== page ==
Living with the Truth Stranger than Fiction This Is Not About What You Think Milligan and Murphy Making Sense

Sunday, 26 July 2015


Chained in the Brain

Hiding from drab reality
in orgasmic bliss or drunken stupor;
Free for a time shorter than before –
Anonymous and without.
Forced back by guilt,
Catching sight of your reflection
in an empty mirror,
Suddenly aware of being awake
though never really asleep:
Hanging on the torture stake of the past.
20 June 1983

Twenty-nine years after I wrote this poem I published a two part essay on ugly poetry. You can read the first part here. In the second part I included my poem ‘The Rats’ (#366) as an example but really I was pulling my punches; I’d written far uglier poetry than that.

A part of me would rather have skipped this poem. Some I have—I’m under no obligation to wash my dirty linen in public—but I mentioned this one in my last post and it’s related to ‘For the World is Hollow…’ (#547) but that is the better poem; I should’ve stuck with the one but I guess I wasn’t done feeling bad about myself. The use of capitals is very sloppy as is the punctuation but I’ve uploaded it as I left it.

Ugly, of course, is not bad although we often get them confused. From my new book:

Soon the hunchback will pass by. Such kyphosis is rare these days, in fact, as far as I can remember, he is the sole sufferer of the affliction I have seen in the flesh. Perhaps he was dropped as a child or rolled off a table or had TB. He walks with the aid of a stick, of course, not exactly a club but a solid piece of rosewood nevertheless with an unusual pistol grip. Were this a children’s tale he would naturally be evil, as warped in his mind as in his body…



Kass said...

"...the torture stake of the past." - descriptively beautiful.

A certain number of us love to suffer, find beauty in it and like to call ourselves artists.

'Shocking' and 'ugly' often are best-sellers.

Interesting links to previous posts. Whatever happened to Art Durkee?

Jim Murdoch said...

I’m not writing much poetry at the moment, Kass. Part of the blame is all the work I’m doing on The More Things Change—it’s all I can think of but that was necessary to keep the book in active memory—but there’s another reason: contentment. I wouldn’t go so far as to say I’m happy—if I was healthier I’d be happier—but I really don’t have much going on in my life to make me unhappy and, for me at least, that’s not a good mindset for poetry. That doesn’t mean misery is a good place to be either because I’ve been as miserable as hell and unable to write too. There’s a sweet spot and there’s nothing I can do to reach it. The best I can do is mine it when it appears and hope it doesn’t run dry. Of course the image of the suffering artist is a bit of a caricature but my response to that would be: There’s no smoke without fire. Clichés don’t become clichés without there being some truth there.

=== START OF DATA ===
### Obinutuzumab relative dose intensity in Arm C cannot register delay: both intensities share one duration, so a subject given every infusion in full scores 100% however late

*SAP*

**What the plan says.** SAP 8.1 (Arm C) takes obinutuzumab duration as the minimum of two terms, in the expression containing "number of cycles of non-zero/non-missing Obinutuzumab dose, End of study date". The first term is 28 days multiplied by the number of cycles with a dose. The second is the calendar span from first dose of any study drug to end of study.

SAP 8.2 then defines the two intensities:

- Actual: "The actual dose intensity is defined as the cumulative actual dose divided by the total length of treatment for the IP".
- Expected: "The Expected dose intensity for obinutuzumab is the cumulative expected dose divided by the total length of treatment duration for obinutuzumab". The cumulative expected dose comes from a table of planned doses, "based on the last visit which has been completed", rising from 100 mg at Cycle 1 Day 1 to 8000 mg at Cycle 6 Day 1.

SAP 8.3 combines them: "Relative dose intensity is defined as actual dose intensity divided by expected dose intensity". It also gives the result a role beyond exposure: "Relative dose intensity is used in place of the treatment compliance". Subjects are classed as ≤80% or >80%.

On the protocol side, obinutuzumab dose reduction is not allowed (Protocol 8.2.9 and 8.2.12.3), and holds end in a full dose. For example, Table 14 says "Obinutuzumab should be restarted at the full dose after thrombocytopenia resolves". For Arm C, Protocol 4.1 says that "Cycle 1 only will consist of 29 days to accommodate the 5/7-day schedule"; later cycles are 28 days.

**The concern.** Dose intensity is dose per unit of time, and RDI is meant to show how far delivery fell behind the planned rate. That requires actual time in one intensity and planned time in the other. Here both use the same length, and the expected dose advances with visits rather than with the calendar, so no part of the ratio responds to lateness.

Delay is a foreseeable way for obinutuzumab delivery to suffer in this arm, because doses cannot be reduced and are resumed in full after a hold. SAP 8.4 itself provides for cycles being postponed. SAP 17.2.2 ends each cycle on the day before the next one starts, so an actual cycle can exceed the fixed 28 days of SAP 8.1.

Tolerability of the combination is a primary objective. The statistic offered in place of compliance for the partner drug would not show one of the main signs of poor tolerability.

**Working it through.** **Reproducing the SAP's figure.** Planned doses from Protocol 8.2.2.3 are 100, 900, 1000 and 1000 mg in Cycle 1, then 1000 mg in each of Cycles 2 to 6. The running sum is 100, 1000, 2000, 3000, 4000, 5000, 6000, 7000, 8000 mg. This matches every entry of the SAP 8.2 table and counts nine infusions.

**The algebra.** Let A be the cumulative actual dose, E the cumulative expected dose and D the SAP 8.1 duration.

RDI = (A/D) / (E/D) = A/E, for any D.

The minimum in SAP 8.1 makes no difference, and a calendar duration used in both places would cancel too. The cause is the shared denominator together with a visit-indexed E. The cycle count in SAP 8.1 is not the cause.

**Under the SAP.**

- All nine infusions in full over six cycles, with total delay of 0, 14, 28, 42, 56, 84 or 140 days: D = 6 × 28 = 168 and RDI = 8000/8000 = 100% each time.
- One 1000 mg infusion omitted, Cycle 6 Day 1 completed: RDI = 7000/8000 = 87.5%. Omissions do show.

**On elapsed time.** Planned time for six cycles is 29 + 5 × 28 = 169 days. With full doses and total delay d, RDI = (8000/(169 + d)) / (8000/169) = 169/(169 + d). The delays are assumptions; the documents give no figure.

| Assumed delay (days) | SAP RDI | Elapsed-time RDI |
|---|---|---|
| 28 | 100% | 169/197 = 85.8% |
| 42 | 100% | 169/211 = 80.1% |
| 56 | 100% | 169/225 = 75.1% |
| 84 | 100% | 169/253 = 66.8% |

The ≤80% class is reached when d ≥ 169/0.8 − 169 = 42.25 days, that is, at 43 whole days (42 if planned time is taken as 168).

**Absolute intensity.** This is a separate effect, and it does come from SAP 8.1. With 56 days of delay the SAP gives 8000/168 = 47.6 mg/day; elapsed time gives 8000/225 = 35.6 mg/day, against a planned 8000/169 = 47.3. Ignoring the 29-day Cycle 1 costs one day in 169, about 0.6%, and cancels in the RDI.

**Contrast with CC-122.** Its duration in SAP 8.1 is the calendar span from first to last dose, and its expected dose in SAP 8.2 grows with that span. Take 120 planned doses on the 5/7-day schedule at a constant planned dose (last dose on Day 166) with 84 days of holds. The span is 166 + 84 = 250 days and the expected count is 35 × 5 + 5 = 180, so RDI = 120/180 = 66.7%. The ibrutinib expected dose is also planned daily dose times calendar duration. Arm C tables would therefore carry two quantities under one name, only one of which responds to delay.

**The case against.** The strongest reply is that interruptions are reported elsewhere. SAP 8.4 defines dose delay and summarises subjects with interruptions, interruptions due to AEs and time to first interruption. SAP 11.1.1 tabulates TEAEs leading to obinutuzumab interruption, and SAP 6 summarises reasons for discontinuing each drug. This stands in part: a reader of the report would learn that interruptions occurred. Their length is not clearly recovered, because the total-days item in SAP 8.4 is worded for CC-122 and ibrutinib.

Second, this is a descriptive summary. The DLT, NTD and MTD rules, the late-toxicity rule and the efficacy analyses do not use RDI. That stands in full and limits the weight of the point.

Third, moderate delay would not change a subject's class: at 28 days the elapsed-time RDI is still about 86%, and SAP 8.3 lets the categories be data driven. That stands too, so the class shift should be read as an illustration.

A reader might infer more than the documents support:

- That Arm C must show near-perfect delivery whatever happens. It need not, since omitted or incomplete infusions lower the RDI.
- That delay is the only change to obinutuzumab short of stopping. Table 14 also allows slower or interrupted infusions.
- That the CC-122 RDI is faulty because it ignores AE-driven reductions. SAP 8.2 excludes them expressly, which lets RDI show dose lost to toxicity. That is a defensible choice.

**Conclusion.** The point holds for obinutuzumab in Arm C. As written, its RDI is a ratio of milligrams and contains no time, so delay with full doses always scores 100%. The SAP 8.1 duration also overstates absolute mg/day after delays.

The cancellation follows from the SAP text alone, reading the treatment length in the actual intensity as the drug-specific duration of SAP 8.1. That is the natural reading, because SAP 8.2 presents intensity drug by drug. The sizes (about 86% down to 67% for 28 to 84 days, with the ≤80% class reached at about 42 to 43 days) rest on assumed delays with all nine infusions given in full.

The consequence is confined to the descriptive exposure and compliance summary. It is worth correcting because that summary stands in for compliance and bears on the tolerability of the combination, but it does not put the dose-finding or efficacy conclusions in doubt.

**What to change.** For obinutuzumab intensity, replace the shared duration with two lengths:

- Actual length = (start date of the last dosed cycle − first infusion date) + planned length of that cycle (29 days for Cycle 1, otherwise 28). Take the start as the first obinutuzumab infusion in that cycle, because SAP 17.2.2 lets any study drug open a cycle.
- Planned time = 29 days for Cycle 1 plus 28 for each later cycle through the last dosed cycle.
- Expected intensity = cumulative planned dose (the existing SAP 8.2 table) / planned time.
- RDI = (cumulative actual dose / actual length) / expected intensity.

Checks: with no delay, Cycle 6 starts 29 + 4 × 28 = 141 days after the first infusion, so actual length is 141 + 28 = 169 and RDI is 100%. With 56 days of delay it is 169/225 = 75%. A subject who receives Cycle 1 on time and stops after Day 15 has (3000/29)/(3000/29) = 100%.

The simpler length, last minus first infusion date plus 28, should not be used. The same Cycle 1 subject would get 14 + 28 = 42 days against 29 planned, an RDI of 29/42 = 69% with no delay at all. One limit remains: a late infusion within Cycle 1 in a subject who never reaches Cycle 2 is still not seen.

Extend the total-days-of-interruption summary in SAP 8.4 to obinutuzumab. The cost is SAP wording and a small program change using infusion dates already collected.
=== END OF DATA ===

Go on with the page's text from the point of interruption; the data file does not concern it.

Dark sells, yes. I’ve noticed recently when people have been promoting new seasons of TV shows that they often say something along the lines of, “This year will be darker,” as if that’s a good thing. What is this fascination with darkness? I don’t think of myself as a “dark” person, a miserable git, yes, but not dark. And I rarely set out to shock. The problem with shocking people—I’m thinking about literal electrical shocks—it that people develop a tolerance and we need to go that bit further ever time to jolt them out of complacency. It’s like swearing, which I’ve written about a couple of times, the occasional swear word can be as powerful as a cup of real coffee when you’re not used to it. In my new book there’s a bit of swearing but only a bit—two ‘fuckings’ in the whole book—and I’d like to think the protagonist is driven to it.

As for Art, he’s still alive and kicking. As of a couple of days ago anyway. He’s stepped away from blogging but he does post something every once in a while. Doesn’t comment any more. At least not on my site which is fine. Commenting can be a bit of a burden. I keep saying I’ll give up and one day I will—I find it especially disheartening when I comment and the blog owner fails to acknowledge something that’s probably taken me a good hour to write—but what can you do?

Kass said...

I'm glad to learn that you're as happy as your health will allow. I understand that 'sweet spot' you speak of. There's a little space that opens up creativity and you have to hop in when it happens.

The dropping off of blog friends and comments is interesting. I think it's quite representative of our need to express and be acknowledged and the reality of what endures as we realize what connects us through experience and interests.

Jim Murdoch said...

Before I first started blogging, Kass, I did my research. I spent a good couple of weeks reading articles about netiquette and one thing I kept coming across was: Respond to comments. And so I always have unless there’s been an exchange and it’s obvious that it would be more polite to let the other person have the final word which I did with you a week or two back. But over the years there have been many blogs where I’ve posted a considered and pertinent comment and, yes, a longer comment than most people make and then waited for the a response which was never forthcoming. If that happens I never darken their door again. There was one where the blogger was mourning the loss of a relative and looking for a poem to encapsulate her grief so I wrote her one and it wasn’t half-bad and I didn’t even get a thank you. At least I still have the poem so it wasn’t an entire waste of time.

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